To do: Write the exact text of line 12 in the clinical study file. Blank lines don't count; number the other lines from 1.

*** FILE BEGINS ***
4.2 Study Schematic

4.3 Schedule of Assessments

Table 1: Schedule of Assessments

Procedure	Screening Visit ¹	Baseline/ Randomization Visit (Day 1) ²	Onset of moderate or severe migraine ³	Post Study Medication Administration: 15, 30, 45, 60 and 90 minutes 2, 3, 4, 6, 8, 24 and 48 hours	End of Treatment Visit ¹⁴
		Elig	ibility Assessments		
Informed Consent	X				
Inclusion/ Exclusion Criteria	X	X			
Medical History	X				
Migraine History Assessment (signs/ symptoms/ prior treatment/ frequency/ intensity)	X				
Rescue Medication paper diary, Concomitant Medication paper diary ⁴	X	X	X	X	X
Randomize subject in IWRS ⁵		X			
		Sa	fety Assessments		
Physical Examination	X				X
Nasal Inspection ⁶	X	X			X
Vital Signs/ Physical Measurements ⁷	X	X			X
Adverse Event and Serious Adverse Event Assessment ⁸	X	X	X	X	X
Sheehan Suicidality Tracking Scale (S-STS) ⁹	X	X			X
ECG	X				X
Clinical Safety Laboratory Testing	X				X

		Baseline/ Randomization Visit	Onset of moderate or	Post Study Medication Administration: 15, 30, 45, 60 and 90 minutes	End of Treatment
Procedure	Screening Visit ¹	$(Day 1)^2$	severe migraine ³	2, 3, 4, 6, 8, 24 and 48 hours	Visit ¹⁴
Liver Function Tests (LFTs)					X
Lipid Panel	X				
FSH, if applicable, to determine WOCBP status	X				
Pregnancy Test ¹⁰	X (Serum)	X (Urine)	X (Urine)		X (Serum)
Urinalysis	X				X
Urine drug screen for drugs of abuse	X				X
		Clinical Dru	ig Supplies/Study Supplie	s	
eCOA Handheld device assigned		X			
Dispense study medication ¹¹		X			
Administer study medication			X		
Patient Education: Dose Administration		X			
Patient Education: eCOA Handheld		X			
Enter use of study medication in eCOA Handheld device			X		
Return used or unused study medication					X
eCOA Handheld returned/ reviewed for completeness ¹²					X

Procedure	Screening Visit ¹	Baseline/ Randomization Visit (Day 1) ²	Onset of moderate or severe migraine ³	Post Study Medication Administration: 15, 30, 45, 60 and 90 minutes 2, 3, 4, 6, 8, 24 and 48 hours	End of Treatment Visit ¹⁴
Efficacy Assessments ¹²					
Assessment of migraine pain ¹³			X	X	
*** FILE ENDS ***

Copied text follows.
		Sa	fety Assessments		